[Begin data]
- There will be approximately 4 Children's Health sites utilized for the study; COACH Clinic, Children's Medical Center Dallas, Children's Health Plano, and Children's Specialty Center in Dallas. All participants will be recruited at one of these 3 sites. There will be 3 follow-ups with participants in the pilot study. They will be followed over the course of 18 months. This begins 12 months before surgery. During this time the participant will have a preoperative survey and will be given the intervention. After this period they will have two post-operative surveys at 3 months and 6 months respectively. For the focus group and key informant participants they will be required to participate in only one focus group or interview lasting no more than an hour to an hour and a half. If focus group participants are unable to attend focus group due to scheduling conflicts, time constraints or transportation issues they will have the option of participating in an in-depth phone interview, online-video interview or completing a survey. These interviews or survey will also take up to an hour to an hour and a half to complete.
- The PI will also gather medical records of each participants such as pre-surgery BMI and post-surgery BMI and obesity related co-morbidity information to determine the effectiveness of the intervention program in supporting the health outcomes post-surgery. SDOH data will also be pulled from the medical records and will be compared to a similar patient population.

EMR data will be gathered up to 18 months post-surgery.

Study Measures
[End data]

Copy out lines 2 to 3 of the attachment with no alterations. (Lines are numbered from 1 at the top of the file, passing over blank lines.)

- The PI will also gather medical records of each participants such as pre-surgery BMI and post-surgery BMI and obesity related co-morbidity information to determine the effectiveness of the intervention program in supporting the health outcomes post-surgery. SDOH data will also be pulled from the medical records and will be compared to a similar patient population.

EMR data will be gathered up to 18 months post-surgery.